Eric J. Sherman, MD, highlights trends he observed with immunotherapy in the head and neck cancer space.
At the 2021 American Society of Clinical Oncology (ASCO) Annual Meeting, CancerNetwork® sat down with Eric J. Sherman, MD, a medical oncologist at Memorial Sloan Kettering Cancer Center, to discuss immunotherapy trends in head and neck cancer. In addition to research examining the efficacy of moving immunotherapy into the frontline setting, other ongoing studies are examining whether administering immunotherapy prior to surgery could lead to improved outcomes.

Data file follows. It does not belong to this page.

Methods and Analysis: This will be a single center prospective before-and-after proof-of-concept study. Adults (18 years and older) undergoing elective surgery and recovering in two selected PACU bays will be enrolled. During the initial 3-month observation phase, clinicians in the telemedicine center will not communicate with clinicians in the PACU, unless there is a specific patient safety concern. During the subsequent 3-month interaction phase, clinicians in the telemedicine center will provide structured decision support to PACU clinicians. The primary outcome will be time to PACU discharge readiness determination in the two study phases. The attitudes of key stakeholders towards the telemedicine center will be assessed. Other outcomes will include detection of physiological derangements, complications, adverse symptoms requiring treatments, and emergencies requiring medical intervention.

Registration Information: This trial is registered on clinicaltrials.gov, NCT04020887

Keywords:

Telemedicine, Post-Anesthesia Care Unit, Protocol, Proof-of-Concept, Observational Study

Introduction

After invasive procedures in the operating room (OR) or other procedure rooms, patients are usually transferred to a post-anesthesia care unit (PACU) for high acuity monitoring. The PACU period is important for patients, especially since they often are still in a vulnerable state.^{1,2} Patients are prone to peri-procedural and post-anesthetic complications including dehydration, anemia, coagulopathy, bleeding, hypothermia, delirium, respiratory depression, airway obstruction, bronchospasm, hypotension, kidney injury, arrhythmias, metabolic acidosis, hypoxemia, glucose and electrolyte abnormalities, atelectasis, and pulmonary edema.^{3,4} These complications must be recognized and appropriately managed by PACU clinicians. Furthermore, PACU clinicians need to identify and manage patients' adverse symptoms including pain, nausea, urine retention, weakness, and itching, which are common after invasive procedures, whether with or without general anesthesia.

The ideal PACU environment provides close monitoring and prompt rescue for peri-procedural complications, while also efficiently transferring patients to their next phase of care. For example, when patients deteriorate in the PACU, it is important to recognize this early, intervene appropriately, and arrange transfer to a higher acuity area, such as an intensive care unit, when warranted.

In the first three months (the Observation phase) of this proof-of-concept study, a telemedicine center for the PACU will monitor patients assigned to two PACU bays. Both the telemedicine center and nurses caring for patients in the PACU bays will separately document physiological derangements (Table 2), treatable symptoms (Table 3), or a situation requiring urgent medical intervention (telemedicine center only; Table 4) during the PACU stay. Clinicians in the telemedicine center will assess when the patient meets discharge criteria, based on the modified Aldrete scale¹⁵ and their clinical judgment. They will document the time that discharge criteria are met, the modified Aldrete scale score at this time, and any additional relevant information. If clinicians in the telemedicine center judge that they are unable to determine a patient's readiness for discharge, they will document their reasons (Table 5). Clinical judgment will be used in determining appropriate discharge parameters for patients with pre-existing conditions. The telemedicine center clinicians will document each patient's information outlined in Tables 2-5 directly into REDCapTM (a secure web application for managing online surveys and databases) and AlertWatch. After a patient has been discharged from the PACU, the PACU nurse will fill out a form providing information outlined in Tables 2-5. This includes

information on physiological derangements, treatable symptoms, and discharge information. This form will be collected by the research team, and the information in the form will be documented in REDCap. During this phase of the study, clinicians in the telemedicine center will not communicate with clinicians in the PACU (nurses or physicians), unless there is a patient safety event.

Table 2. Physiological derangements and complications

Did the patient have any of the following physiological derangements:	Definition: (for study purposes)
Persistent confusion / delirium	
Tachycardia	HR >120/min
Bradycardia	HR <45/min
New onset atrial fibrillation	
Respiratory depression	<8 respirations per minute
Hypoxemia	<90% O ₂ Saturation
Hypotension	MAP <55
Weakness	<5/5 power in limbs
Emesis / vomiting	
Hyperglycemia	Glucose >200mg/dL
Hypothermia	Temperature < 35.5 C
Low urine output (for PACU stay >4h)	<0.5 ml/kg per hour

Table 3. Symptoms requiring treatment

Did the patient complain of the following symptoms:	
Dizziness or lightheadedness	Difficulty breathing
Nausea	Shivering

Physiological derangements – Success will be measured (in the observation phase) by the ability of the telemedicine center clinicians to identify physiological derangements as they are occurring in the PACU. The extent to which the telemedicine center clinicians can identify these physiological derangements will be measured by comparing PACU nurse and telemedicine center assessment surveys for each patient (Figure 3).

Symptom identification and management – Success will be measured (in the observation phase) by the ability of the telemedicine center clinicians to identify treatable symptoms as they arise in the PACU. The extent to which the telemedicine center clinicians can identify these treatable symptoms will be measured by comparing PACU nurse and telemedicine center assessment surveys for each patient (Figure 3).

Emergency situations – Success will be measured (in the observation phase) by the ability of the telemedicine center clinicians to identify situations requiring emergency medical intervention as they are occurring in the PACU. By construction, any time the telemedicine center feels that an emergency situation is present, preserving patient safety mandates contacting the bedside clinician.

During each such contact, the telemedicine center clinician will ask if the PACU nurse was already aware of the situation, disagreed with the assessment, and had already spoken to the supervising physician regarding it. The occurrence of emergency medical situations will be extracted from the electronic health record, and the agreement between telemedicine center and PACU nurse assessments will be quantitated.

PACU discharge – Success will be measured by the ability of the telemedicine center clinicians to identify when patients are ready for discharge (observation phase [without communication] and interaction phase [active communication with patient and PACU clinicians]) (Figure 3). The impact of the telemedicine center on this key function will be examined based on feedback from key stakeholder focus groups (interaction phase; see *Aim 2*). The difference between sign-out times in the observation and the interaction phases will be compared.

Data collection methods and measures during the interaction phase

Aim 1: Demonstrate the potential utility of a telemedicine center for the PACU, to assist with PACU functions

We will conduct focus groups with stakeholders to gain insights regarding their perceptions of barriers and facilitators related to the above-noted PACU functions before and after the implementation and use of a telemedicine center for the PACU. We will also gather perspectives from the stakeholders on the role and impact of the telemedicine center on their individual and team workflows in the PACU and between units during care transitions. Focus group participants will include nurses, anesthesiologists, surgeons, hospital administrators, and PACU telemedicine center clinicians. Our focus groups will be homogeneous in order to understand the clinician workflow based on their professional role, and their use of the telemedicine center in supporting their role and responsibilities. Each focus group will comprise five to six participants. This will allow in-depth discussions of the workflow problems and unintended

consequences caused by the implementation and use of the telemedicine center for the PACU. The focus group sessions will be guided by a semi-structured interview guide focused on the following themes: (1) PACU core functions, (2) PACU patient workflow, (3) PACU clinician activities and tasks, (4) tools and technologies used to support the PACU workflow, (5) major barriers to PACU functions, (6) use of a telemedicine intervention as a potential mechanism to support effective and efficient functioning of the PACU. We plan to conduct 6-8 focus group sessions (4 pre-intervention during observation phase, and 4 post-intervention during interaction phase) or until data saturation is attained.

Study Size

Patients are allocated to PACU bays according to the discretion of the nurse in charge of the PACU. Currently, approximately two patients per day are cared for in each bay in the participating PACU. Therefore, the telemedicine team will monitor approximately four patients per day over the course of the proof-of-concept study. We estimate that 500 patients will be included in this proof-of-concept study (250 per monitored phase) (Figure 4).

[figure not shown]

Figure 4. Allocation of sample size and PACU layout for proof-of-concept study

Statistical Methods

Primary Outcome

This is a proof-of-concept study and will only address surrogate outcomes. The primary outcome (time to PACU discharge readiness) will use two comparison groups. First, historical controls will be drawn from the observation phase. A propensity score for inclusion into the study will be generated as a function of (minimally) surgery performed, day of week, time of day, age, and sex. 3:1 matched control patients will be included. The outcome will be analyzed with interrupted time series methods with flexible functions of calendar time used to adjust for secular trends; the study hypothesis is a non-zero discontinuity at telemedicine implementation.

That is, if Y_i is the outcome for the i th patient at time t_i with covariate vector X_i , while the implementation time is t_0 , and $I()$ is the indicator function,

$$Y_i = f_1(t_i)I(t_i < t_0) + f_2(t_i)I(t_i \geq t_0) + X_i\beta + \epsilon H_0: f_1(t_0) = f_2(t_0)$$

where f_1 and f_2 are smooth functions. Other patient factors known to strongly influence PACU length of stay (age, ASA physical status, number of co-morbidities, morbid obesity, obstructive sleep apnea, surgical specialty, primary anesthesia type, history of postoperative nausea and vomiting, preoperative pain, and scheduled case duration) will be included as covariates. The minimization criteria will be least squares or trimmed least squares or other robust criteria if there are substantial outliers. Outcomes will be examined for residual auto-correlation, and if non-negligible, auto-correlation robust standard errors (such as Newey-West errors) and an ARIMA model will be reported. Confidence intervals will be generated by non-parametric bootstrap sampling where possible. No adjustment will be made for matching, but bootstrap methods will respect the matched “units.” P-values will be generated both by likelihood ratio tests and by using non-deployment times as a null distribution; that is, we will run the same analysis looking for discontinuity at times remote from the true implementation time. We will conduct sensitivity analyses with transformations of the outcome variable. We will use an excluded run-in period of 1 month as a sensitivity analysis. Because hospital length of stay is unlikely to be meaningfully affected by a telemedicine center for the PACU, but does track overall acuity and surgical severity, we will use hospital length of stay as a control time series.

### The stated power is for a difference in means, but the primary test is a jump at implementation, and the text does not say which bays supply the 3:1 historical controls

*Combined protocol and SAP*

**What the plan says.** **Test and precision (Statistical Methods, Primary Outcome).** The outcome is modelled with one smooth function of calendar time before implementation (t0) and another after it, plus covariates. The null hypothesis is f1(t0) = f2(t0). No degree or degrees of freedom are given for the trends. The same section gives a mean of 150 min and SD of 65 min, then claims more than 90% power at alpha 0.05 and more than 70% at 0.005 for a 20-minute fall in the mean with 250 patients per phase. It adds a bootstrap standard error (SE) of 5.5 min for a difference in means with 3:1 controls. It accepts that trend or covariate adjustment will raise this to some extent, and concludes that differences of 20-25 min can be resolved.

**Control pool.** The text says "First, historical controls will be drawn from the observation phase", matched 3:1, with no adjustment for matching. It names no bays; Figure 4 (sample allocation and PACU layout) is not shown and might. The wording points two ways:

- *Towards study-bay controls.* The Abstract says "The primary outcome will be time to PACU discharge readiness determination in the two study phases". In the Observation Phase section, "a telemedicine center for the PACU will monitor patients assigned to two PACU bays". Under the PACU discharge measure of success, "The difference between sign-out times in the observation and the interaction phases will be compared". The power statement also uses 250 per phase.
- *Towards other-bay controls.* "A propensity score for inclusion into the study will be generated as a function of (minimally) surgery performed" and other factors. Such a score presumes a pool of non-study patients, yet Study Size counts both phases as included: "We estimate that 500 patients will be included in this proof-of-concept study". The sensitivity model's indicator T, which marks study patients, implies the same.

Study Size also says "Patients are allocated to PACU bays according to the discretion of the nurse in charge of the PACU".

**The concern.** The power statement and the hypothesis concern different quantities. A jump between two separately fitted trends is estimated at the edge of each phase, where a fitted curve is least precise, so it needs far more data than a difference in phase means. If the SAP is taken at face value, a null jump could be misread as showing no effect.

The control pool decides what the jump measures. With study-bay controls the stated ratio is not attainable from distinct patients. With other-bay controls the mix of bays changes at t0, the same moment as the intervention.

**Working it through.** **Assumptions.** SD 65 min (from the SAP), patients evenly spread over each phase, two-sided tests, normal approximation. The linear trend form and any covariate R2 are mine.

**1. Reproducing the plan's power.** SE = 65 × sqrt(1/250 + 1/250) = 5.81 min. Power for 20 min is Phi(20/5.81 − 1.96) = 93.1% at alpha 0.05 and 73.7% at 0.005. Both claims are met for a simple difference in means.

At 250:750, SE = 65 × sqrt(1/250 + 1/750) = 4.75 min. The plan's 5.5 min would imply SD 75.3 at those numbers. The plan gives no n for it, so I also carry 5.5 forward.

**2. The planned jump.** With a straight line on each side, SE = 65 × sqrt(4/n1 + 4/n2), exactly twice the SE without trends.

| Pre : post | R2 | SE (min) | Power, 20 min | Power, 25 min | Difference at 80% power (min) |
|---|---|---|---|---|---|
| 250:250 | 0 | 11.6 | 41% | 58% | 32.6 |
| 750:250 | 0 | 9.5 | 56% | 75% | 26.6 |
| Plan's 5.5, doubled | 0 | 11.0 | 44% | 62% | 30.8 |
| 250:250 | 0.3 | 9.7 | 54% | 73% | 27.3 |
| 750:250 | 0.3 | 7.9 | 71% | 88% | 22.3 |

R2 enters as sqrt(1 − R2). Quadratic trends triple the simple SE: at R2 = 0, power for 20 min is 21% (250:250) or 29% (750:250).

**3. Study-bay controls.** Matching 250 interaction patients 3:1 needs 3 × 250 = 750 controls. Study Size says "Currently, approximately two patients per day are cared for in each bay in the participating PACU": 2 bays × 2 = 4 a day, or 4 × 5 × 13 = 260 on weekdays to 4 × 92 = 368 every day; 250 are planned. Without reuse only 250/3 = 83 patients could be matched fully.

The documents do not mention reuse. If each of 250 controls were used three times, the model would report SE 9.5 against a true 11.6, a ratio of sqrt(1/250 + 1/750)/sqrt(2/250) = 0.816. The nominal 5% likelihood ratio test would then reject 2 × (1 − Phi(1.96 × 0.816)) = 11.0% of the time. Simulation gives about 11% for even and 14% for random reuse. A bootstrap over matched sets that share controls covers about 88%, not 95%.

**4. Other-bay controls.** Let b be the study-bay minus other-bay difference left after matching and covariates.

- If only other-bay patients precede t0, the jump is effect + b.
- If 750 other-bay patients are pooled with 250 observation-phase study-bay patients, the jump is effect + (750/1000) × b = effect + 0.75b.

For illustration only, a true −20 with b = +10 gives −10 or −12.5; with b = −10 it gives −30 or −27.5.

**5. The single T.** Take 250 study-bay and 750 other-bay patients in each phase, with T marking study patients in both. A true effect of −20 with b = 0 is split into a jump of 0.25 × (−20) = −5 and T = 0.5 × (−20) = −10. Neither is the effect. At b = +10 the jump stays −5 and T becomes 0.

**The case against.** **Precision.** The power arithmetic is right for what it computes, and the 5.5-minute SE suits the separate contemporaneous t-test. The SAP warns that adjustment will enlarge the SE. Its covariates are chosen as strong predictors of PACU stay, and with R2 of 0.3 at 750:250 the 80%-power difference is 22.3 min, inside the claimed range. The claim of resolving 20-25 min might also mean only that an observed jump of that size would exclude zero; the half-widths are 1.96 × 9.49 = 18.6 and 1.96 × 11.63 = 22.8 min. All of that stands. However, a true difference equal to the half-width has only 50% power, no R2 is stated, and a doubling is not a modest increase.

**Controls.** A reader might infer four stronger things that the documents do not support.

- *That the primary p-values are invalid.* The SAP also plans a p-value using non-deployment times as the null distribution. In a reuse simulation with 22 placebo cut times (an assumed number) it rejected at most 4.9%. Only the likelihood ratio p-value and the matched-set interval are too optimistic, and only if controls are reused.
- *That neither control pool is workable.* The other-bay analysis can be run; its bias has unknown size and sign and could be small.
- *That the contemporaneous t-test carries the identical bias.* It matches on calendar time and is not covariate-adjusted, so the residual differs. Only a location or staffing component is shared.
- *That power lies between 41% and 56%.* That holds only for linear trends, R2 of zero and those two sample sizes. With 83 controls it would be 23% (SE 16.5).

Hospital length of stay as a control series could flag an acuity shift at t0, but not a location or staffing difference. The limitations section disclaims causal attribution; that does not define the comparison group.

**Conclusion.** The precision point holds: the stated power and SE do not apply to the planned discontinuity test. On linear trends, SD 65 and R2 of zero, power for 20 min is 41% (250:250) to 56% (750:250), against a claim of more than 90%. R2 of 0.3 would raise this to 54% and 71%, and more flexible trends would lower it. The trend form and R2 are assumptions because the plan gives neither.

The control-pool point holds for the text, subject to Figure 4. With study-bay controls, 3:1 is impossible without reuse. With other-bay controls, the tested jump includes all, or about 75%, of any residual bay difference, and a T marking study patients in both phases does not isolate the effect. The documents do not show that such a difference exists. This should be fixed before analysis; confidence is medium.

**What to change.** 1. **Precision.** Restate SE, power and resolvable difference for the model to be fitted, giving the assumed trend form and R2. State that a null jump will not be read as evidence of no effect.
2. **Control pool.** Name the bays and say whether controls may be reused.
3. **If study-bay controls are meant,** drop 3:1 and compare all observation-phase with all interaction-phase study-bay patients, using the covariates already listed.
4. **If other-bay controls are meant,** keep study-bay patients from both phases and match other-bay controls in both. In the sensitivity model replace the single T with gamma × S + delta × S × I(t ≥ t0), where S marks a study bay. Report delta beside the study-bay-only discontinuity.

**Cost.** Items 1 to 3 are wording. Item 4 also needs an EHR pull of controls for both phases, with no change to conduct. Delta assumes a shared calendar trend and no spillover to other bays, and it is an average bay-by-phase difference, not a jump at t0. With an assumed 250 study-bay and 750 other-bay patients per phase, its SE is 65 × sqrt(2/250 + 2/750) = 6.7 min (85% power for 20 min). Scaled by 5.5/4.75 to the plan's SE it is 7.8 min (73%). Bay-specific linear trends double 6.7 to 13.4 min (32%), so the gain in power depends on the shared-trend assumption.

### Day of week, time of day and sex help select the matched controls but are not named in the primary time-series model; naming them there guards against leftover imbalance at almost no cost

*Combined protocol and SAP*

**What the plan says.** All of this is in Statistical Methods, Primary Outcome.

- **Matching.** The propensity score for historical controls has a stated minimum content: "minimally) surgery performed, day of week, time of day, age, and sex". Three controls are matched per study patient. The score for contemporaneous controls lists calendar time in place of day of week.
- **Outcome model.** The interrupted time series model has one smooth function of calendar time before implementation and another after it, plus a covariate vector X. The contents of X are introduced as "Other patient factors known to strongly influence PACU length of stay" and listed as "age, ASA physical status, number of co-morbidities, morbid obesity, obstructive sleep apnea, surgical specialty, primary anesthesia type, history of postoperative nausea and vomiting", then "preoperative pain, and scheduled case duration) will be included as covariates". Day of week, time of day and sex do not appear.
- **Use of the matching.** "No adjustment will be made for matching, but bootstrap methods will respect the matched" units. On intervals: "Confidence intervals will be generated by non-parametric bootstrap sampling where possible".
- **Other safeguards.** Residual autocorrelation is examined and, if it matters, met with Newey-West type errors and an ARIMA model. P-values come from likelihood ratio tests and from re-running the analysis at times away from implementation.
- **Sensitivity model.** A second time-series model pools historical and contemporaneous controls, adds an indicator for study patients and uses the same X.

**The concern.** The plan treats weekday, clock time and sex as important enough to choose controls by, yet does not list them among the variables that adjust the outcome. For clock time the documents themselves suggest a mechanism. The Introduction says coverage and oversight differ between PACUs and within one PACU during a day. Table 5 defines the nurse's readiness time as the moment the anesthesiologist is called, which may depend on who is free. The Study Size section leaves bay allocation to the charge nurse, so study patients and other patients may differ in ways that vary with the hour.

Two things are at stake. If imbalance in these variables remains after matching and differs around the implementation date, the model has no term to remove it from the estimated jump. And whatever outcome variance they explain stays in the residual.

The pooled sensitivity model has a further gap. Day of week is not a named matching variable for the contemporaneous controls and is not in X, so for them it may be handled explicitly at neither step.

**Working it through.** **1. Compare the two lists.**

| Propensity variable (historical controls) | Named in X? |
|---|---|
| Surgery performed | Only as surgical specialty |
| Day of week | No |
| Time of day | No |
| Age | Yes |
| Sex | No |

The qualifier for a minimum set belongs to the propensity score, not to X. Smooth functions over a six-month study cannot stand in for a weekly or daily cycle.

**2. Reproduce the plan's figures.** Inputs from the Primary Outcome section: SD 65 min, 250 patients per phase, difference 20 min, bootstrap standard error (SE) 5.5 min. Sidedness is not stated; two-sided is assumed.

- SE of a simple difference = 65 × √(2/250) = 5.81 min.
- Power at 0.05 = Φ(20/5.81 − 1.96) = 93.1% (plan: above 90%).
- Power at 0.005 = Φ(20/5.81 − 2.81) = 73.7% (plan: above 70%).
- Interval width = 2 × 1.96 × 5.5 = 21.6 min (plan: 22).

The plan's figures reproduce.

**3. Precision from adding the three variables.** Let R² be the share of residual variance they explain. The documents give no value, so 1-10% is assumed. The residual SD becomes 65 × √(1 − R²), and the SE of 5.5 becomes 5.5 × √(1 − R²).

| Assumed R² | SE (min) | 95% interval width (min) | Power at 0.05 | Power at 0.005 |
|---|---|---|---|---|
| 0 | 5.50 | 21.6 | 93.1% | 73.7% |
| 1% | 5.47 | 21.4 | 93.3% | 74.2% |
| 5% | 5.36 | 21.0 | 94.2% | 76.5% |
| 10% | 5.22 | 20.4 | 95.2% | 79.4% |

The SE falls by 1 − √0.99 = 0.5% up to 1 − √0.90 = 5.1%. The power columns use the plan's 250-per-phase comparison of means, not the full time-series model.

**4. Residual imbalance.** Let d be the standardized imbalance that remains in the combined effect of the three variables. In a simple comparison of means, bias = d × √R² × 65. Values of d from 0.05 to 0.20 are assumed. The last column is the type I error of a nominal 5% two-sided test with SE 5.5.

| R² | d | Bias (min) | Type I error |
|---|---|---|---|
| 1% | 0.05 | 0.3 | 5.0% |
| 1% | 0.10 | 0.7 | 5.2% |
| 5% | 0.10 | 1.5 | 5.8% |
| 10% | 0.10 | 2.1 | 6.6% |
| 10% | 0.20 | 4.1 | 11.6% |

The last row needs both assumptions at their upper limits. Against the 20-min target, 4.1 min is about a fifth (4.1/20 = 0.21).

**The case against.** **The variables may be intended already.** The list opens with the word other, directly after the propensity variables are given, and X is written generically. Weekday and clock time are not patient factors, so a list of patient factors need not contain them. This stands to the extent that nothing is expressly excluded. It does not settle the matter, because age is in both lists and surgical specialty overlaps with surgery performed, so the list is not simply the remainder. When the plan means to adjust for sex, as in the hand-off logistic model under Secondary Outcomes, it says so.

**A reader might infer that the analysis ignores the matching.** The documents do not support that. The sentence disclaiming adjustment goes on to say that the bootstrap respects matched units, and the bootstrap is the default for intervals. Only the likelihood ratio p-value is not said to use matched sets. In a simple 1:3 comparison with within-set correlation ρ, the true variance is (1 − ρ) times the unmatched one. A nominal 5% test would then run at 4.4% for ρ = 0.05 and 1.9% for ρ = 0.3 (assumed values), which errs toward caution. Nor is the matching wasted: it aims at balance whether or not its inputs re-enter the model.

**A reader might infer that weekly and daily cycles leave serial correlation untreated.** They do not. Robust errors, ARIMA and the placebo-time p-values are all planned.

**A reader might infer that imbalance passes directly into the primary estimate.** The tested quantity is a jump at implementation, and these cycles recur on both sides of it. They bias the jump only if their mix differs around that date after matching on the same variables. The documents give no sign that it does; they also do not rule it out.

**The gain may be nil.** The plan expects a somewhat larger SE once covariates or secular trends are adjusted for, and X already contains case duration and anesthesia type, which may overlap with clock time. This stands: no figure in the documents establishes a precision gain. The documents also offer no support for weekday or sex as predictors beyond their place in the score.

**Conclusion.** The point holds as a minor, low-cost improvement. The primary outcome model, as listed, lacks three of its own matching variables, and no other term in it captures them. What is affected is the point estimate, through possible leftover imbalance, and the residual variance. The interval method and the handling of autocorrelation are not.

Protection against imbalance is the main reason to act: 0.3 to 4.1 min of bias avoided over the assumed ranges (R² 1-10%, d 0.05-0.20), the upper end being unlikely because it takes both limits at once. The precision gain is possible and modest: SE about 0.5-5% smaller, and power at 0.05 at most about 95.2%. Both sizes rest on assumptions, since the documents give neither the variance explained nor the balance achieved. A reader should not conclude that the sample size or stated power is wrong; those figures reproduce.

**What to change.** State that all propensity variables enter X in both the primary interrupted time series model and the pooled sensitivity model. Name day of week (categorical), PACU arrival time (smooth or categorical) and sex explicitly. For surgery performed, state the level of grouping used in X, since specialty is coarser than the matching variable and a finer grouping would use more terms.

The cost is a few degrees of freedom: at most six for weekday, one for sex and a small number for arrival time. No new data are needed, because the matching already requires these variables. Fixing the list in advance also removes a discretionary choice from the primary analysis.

There is a trend of trying to move immunotherapy more into the curative or frontline setting [in head and neck cancer]. This was something that was looked at in several other cancers. But there were some early studies—these were not randomized studies—[that were] presented at ASCO in the head and neck [space] where they are giving immunotherapy, or PD-1 drugs, prior to surgery. [These studies] looked at activity [including complete response rate and overall response]. One [from the Mass General Hospital group] showed that 2 cycles [of therapy] were better than 1 cycle. There was another that suggested that those who responded to immunotherapy up-front prior to surgery and then got adjuvant immunotherapy seemed to do a lot better than those who did not respond to PD-1 inhibitors. I do not think [the results] are practice [changing] right now, but you do you see that trend going on. There are already ongoing studies looking at the question of giving immunotherapy prior to surgery and seeing [if] that actually leads to better outcomes in a randomized fashion.